We had our first meeting of the Financial Services Club Nordic Region last week at the British Embassy in Stockholm.
Attended by around 70 senior figures from the financial markets across the region, we discussed the changes and implications of change in European investment markets, with a focus upon the processes involved in pre- and post- trade areas.
The panel consisted of three luminaries who could relate to the topic in depth:
- Peter Randall, founder and former CEO of Chi-X Europe;
- Olof Neiglick, founder and former CEO of Burgundy; and
- Hanna Vainio, Deputy CEO of Euroclear Finland / Head of Infrastructure division, Euroclear Finland and Euroclear Sweden
Peter kicked off proceedings and recounted the progress of MiFID and its impact on trading.
He illustrated this with a video that I found quite amazing.
The video shows just 10 seconds of trading.
It is slowed down immensely – about every 20 seconds watching the video is actually one second of real-time trading – and not only illustrates the volume and flow of orders, but the immense speed and therefore need for low latency.
The trading is in Blackberry stock on October 2nd, and the flows are from Nasdaq (top middle in Pink) in and out of other exchanges, as Nasdaq reroutes the orders to get best price.
If nothing else, it shows how technology has transformed the trading markets.
We talked a lot more about T2S, EMIR, MiFID2, Aquis, and ended with a prediction that the ever growing march of European harmonisation will create a single trading market in Europe over the next decade, and not one confined to transforming equities trading but all trading.
In other words, we have seen pre-trade equities trading transformed, we are now seeing post-trade clearing transformed. Soon, thanks to the regulatory regime on OTC Derivatives, we will see the Chi-X BATS effect in all area of the trading markets.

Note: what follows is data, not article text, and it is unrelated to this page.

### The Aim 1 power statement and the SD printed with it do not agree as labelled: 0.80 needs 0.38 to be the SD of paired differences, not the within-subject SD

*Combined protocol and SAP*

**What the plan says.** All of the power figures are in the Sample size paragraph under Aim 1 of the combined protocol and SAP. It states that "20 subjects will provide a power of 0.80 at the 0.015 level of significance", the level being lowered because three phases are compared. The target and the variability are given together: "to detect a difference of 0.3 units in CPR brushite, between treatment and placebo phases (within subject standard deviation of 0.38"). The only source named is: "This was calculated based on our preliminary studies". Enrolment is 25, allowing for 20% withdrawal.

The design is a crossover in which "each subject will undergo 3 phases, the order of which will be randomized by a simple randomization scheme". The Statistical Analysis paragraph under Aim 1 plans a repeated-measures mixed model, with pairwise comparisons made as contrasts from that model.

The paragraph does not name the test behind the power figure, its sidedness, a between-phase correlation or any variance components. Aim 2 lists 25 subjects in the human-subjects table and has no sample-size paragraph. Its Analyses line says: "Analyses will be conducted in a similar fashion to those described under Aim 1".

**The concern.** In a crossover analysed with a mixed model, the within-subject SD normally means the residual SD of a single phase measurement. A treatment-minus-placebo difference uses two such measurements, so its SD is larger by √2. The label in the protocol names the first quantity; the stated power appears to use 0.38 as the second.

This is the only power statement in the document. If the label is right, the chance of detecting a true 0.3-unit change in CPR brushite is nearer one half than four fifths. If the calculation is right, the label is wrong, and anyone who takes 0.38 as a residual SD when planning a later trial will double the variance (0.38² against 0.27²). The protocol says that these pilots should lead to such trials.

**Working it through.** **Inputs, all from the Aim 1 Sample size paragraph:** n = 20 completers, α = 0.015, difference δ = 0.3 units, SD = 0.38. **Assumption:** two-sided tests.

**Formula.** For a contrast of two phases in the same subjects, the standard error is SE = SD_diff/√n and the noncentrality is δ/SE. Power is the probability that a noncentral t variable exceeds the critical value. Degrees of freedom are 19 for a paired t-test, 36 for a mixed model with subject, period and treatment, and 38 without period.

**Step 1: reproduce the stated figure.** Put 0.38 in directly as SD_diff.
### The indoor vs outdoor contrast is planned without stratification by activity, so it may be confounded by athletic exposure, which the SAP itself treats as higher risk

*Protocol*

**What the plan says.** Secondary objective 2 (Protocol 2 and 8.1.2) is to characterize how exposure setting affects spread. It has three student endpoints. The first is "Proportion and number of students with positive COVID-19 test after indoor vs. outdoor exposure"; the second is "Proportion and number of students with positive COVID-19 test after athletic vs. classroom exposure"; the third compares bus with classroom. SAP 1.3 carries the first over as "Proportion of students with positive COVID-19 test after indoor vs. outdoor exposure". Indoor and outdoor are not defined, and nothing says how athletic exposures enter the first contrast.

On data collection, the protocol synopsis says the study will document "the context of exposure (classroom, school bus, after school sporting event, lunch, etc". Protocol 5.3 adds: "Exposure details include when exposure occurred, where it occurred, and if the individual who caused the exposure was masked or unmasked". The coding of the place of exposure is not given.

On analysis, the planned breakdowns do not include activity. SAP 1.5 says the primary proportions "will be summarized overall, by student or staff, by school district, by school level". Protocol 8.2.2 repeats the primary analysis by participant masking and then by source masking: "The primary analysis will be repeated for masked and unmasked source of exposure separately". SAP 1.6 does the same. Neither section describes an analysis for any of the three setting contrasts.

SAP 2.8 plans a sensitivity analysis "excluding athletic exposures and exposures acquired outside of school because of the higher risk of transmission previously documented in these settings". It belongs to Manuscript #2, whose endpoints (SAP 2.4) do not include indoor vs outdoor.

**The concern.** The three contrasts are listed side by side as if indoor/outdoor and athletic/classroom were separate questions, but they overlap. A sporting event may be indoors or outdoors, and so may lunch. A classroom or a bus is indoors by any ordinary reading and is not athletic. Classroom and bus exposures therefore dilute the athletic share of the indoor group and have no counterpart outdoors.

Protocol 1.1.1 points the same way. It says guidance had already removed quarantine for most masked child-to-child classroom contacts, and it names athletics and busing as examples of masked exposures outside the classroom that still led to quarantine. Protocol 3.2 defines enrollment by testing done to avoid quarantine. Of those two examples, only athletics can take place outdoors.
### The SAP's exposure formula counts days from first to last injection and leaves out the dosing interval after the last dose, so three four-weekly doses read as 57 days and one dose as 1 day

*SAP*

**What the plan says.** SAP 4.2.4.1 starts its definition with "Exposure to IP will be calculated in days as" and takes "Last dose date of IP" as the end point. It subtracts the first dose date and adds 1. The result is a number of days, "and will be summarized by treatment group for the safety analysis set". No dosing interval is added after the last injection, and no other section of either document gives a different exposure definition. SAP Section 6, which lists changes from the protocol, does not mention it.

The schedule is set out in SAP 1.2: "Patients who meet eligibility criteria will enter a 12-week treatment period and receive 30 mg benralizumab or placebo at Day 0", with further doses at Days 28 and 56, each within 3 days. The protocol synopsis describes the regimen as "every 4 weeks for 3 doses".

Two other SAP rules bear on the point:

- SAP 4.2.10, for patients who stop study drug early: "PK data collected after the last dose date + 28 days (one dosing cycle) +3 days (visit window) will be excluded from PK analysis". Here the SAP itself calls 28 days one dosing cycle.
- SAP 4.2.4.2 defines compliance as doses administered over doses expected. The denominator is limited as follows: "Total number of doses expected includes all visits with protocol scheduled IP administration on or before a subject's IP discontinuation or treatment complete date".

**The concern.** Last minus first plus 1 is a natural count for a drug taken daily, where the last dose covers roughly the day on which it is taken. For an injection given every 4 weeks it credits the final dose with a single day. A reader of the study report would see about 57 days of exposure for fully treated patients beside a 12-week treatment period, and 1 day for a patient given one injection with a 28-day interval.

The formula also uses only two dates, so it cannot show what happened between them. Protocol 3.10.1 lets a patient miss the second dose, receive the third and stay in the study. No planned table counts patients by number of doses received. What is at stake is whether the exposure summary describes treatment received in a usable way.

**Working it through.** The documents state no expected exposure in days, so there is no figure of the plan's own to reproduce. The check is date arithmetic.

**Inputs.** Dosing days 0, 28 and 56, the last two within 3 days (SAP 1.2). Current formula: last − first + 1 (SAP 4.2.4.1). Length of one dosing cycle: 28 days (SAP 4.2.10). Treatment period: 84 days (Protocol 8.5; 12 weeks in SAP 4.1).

What is the Chi-X BATS effect?
It is the notion that things don’t change and then they do.
When MiFID (the Markets in Financial Instruments Directive) was first being debated, the main thrust of the dialogue was on the impact this would have on market makers.
Market makers would now be systematic internalisers, and would be subjected to much greater reporting and regulatory scrutiny.
The other debate was on best execution and what that meant.
Speed, price, cost and likelihood of settlement were all criteria being discussed and firms wondered how this would be implemented in practice.
One thing that was not debated was liquidity movement.
I remember distinctly that, at the time, everyone told me that liquidity didn’t leave.
Markets that had liquidity kept them and markets that tried to get liquidity would struggle because it doesn’t move.
Well that proved wrong.
According to Liquid Metrix, Chi-X has over 10% of liquidity in all European liquid share markets and around a quarter of all trading in the key ones of the FTSE (UK), CAC (France) and DAX (Germany).
In Sweden, the OMX is dominated by Chi-X BATS, whilst Burgundy has fallen to near irrelevance.
In other words, electronification of the trading arena drives liquidity away from the incumbent (usually the national exchange, CSD and CCP) and toward the new entrant who has the technology operation to compete effectively.
As Peter pointed out, Euronext has around €2 million turnover per member of staff compared to over €50 million in Chi-X BATS.
All in all, it made me realise that for all the debate about the inefficiencies of retail banking, it is the wholesale markets that are driving competitive efficiency effectively. Retail is way too protected by comparison.
Anyways, the meeting finished by retiring to the British Embassy’s very own pub The Pickled Herring.
Nothing like exporting some British taste around Europe is there?